|Studio album by Run-D.M.C.|
May 15, 1986 (U.S.)|
July 14, 1986 (UK)
|Producer||Russell Simmons, Rick Rubin|
|Singles from Raising Hell|
Problems playing this file? See media help.
Raising Hell is the third album by hip hop group Run-DMC. The breakthrough album trumped standing perceptions of commercial viability for hip-hop groups, achieving triple-platinum status and receiving critical attention from quarters that had previously ignored hip hop, dismissing it as a fad.
Raising Hell spawned several hit singles, notably the groundbreaking rap rock version of Aerosmith's 1975 song "Walk This Way". In 2018, it was selected for preservation in the National Recording Registry by the Library of Congress as being "culturally, historically, or artistically significant."
Raising Hell features the well-known cover "Walk This Way" featuring Steven Tyler and Joe Perry of Aerosmith. While the song was not the group's first fusion of rock and hip hop (the group's earlier singles "Rock Box" and "King of Rock" were), it was the first such fusion significantly impacting the charts, becoming the first rap song to crack the top 5 of The Billboard Hot 100. Raising Hell peaked at No. 1 on Billboard's Top R&B Albums chart as the first hip hop/rap album to do so, and at No. 6 on the Billboard 200.
|Encyclopedia of Popular Music|||
|The Rolling Stone Album Guide|||
|Spin Alternative Record Guide||10/10|
|The Village Voice||A-|
Raising Hell was voted the fifth best album of 1986 in the Pazz & Jop, an annual poll of American critics nationwide, published by The Village Voice.Robert Christgau, the poll's creator, wrote in a contemporary review, "Without benefit of a 'Rock Box' or 'King of Rock,' this is [Run-D.M.C.'s] most uncompromising and compelling album, all hard beats and declaiming voices." Richard Cromelin was less enthusiastic in his review for the Los Angeles Times, writing that the group's style sounded somewhat repetitive and limited: "If the same old boasts are wearing thin and the misogyny gets grating, the beats are infectious and varied and the vocal trade-offs can be dazzling."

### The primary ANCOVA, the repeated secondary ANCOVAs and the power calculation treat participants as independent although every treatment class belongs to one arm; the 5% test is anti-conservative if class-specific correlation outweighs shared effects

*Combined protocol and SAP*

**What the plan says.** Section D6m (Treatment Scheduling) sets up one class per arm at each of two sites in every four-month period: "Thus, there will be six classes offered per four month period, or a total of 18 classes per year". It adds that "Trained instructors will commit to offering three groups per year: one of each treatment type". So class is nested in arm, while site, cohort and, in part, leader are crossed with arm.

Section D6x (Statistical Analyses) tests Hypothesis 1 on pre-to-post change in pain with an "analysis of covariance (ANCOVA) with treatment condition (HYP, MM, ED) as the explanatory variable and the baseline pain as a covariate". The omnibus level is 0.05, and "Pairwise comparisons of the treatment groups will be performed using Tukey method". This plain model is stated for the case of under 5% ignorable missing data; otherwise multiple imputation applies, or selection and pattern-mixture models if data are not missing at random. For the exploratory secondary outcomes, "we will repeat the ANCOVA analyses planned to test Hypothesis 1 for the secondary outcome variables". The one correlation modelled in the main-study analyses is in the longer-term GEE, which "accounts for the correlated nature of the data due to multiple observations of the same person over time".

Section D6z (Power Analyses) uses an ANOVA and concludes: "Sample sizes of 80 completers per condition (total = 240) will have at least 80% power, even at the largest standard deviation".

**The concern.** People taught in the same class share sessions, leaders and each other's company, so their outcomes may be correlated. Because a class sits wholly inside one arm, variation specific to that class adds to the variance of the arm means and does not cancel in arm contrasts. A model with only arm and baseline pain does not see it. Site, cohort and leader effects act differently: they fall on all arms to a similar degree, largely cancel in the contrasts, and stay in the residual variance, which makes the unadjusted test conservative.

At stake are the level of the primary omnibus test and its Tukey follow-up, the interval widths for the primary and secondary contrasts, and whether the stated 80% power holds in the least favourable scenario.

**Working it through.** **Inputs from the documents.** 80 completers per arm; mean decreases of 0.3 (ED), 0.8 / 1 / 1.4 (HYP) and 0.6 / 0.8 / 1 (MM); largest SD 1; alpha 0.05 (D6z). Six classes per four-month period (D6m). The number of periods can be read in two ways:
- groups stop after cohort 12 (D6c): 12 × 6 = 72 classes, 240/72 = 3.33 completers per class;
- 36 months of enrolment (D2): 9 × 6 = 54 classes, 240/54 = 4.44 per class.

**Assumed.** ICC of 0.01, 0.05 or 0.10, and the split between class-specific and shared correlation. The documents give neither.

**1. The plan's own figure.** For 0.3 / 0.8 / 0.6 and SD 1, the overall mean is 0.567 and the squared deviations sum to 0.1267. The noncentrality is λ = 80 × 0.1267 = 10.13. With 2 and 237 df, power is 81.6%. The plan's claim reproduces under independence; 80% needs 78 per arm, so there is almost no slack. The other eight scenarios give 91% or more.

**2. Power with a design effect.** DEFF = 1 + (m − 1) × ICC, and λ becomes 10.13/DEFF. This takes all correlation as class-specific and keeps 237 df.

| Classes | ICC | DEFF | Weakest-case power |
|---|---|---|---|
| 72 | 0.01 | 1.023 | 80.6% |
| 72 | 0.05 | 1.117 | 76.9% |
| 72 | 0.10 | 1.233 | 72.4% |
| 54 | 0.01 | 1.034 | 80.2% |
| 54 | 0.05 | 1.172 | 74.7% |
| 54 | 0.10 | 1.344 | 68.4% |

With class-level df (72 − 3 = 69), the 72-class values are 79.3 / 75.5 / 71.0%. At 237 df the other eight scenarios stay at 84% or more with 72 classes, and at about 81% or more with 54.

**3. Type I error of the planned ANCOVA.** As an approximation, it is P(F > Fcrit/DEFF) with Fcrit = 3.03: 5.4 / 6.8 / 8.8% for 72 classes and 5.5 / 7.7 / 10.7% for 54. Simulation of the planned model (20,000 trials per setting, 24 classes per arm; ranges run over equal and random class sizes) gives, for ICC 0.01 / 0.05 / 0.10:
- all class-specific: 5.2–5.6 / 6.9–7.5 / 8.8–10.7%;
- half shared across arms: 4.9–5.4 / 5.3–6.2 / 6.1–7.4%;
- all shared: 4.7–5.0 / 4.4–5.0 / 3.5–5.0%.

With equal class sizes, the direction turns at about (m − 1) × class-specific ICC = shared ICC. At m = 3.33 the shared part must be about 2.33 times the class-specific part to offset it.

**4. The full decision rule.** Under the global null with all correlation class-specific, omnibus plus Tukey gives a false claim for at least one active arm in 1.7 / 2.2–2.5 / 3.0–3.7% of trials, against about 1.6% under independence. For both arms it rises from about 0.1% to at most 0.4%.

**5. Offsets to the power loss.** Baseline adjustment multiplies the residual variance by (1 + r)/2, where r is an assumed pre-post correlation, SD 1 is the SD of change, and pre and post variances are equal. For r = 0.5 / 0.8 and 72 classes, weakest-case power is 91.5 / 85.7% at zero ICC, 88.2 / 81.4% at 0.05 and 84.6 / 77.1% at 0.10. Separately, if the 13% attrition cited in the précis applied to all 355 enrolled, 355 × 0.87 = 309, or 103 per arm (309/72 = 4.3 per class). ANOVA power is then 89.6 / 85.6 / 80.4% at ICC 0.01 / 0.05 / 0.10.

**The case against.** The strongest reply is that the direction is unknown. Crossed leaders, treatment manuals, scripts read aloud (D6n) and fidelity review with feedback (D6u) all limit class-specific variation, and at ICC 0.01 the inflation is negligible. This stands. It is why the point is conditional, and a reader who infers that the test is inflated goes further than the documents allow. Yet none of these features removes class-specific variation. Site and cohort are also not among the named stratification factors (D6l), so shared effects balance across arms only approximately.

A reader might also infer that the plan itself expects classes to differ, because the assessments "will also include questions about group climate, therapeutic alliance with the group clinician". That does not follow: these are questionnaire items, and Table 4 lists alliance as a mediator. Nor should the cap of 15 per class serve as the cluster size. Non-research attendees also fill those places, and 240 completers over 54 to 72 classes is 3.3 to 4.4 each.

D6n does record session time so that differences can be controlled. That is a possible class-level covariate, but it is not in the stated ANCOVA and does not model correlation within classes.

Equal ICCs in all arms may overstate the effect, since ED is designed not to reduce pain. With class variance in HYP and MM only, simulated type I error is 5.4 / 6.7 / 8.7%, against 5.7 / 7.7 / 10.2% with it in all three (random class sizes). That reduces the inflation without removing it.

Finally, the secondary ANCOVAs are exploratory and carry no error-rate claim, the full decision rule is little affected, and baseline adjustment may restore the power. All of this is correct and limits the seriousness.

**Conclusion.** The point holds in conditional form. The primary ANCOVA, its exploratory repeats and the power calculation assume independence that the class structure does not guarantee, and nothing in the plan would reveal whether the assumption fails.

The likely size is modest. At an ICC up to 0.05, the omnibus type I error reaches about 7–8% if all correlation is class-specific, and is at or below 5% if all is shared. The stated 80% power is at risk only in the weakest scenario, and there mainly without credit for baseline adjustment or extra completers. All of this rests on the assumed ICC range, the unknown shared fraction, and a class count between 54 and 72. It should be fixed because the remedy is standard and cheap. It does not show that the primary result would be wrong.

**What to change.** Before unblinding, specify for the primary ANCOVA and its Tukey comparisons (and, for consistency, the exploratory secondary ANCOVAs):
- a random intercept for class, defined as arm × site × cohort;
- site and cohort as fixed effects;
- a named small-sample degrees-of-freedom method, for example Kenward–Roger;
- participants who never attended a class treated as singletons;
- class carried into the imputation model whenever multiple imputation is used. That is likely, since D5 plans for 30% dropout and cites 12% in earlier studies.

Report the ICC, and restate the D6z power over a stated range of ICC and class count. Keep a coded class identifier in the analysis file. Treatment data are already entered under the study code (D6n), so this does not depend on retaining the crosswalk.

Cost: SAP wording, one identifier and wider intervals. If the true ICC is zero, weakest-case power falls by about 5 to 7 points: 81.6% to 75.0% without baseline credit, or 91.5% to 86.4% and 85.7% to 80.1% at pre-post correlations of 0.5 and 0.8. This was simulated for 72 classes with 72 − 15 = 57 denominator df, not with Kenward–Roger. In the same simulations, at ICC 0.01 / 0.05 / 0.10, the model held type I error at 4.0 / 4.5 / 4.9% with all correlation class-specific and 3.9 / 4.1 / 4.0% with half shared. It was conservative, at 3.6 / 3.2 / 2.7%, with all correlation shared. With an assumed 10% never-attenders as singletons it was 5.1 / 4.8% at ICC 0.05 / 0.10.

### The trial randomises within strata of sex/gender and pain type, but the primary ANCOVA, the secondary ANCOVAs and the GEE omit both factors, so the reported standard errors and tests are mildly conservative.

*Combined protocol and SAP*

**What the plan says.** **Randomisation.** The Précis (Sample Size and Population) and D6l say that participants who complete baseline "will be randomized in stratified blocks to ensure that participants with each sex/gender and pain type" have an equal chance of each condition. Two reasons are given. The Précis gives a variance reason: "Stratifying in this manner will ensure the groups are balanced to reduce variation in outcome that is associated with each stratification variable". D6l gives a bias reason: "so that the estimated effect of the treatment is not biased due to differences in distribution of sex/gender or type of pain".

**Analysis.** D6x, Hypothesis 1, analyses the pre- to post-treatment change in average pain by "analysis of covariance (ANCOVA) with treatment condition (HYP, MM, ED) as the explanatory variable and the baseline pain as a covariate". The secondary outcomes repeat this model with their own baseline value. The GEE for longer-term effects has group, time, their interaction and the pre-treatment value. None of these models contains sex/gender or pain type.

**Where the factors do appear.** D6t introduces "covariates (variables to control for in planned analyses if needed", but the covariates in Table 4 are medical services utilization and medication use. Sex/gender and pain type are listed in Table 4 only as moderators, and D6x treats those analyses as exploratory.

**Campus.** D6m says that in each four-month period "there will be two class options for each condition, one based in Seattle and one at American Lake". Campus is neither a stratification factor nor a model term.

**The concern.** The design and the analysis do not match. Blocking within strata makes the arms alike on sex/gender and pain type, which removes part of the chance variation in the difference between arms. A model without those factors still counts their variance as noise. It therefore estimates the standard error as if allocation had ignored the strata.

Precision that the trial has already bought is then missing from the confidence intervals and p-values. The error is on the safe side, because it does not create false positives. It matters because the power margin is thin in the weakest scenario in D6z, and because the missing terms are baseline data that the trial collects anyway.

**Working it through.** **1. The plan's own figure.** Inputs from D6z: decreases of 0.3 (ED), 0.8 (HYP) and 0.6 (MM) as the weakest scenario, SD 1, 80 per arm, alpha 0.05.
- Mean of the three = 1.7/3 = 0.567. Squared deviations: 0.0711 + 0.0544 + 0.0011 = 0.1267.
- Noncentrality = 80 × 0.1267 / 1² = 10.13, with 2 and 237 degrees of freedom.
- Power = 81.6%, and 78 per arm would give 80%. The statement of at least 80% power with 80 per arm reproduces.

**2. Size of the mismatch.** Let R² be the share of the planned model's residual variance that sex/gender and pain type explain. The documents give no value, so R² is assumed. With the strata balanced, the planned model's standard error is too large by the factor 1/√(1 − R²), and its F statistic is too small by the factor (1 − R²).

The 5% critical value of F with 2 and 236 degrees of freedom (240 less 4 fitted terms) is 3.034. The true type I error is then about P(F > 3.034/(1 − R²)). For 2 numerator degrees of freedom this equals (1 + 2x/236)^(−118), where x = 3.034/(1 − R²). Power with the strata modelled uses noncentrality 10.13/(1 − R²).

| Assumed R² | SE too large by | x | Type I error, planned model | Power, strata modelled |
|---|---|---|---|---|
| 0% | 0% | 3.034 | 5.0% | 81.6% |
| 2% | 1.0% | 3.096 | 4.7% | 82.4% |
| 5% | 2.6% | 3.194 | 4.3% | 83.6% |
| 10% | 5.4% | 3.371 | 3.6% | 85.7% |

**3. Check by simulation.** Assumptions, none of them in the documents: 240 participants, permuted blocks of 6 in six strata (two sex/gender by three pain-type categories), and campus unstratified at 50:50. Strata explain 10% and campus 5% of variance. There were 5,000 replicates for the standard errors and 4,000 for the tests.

In 1987, Soul Train Music Award for Best Rap - Single for "Walk This Way" (jointly awarded to both Run-D.M.C. and Aerosmith).
In 1989, the Toronto Star music critics took to look over the albums they had reviewed in the past 10 years to include in a list based on "commercial impact to social import, to strictly musical merit."Raising Hell was placed at number four on the list, describing it as "the record to move rap from the ghetto to the suburbs. Blame it or celebrate it, you can't deny Raising Hell's impact.
In 1998, the album appeared in The Source's 100 Best Rap Albums. Q magazine (12/99, p. 162) - 5 stars out of 5 - "... the apex of pre-Public Enemy, beatbox-based hip hop, a monument of massive, crisp beats plus the genre-bending 'Walk This Way'." Vibe (12/99, p. 162) - Included in Vibe's 100 Essential Albums of the 20th Century.Uncut (11/03, p. 130) - 4 stars out of 5 - "[An album] that forced the music biz to take rap seriously." Rolling Stone (12/11/03, p. 126) - "[T]he pioneering trio took hip-hop into the upper reaches of the pop charts, introducing mainstream to a new urban thunder: rap rock." AllMusic - 5 stars out of 5 - "... the music was fully realized and thoroughly invigorating, rocking harder and better than any of its rock or rap peers in 1986 ..."
In 2003, the album was ranked number 123 on Rolling Stone magazine's list of the 500 greatest albums of all time. It ranked fourth on Chris Rock's list of the Top 25 Hip-Hop Albums of all time, and the comedian called it "the first great rap album ever".
In 2006, the album was chosen by Time as one of the 100 greatest albums.Time named it No. 41 of the 100 best albums of the past fifty years and stated that the album was "rap's first masterpiece".
Public Enemy's Chuck D considers Raising Hell to be the greatest hip-hop album of all-time, and the reason he chose to sign with Def Jam Records.
|Canadian RPM Albums Chart||32|
|New Zealand RIANZ Album Chart||8|
|UK Albums Chart||41|
|US Billboard 200||6|
|US Billboard Top R&B/Hip-Hop Albums||1|
|US Dance Sales
|"Walk This Way"||4||8||-||6||13||9||6||1||8|
|"You Be Illin'"||29||122||-||44||-||-||-||-||42|